Highly accurate protein structure prediction for the human proteome

Nature. 2021 Aug;596(7873):590-596. doi: 10.1038/s41586-021-03828-1. Epub 2021 Jul 22.


Protein structures can provide invaluable information, both for reasoning about biological processes and for enabling interventions such as structure-based drug development or targeted mutagenesis. After decades of effort, 17% of the total residues in human protein sequences are covered by an experimentally determined structure1. Here we markedly expand the structural coverage of the proteome by applying the state-of-the-art machine learning method, AlphaFold2, at a scale that covers almost the entire human proteome (98.5% of human proteins). The resulting dataset covers 58% of residues with a confident prediction, of which a subset (36% of all residues) have very high confidence. We introduce several metrics developed by building on the AlphaFold model and use them to interpret the dataset, identifying strong multi-domain predictions as well as regions that are likely to be disordered. Finally, we provide some case studies to illustrate how high-quality predictions could be used to generate biological hypotheses. We are making our predictions freely available to the community and anticipate that routine large-scale and high-accuracy structure prediction will become an important tool that will allow new questions to be addressed from a structural perspective.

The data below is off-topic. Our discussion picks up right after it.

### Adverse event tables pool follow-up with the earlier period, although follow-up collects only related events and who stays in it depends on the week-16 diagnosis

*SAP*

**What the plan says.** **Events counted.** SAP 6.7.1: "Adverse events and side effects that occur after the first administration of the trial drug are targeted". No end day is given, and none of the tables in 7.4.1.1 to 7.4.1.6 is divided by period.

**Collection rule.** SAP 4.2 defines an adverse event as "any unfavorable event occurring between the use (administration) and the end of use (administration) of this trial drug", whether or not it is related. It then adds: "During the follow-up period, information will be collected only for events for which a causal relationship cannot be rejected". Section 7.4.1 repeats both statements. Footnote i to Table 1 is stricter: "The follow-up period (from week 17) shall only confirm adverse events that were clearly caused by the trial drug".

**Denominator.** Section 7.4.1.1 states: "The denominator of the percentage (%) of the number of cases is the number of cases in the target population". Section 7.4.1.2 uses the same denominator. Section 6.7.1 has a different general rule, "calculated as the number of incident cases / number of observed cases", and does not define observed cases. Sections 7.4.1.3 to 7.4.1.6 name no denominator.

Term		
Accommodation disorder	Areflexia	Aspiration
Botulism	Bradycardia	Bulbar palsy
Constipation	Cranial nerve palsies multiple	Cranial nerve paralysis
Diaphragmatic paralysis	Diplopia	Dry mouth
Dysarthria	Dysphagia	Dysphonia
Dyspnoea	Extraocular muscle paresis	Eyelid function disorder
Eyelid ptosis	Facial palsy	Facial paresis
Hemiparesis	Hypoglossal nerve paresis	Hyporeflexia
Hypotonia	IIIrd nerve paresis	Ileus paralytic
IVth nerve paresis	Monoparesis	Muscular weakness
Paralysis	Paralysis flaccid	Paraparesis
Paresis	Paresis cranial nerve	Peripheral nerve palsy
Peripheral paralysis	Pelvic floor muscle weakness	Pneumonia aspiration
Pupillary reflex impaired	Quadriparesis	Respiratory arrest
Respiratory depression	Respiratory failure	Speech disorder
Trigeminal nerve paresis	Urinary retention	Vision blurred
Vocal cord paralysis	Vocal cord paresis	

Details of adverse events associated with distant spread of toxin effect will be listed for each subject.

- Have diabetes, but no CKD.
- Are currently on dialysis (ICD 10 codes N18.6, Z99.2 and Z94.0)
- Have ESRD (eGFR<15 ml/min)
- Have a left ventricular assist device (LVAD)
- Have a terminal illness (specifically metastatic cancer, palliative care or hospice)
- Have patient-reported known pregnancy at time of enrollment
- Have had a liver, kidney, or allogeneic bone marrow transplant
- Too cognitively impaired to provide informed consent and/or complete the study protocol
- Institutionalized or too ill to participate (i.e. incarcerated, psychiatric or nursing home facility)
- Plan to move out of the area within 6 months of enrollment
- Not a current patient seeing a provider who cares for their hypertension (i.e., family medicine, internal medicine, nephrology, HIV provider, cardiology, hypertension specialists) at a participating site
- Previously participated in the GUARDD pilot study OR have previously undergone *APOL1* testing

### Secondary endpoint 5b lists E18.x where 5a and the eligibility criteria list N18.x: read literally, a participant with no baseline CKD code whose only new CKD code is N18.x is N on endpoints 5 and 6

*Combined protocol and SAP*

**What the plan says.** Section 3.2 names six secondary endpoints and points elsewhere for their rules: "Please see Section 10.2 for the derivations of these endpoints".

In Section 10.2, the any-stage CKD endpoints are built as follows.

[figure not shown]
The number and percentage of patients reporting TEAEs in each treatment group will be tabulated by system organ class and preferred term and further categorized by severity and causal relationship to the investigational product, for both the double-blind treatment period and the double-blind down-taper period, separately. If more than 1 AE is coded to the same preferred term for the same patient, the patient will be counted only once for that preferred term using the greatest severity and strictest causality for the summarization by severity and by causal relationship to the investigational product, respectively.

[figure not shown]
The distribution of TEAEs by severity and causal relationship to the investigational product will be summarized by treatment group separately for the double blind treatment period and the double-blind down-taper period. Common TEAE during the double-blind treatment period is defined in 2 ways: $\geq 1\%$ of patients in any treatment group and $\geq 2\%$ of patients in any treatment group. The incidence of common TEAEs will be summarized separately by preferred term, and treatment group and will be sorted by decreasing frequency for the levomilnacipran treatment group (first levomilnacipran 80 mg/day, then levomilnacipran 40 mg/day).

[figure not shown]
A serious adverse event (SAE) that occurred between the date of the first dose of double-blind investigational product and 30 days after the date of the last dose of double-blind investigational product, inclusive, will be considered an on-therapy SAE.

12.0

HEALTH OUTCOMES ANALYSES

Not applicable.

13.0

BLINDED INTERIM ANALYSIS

MeSH terms

  • Computational Biology / standards*
  • Datasets as Topic / standards
  • Deep Learning / standards*
  • Diacylglycerol O-Acyltransferase / chemistry
  • Glucose-6-Phosphatase / chemistry
  • Humans
  • Membrane Proteins / chemistry
  • Models, Molecular*
  • Protein Conformation*
  • Protein Folding
  • Proteome / chemistry*
  • Reproducibility of Results


  • Membrane Proteins
  • Proteome
  • wolframin protein
  • Diacylglycerol O-Acyltransferase
  • Glucose-6-Phosphatase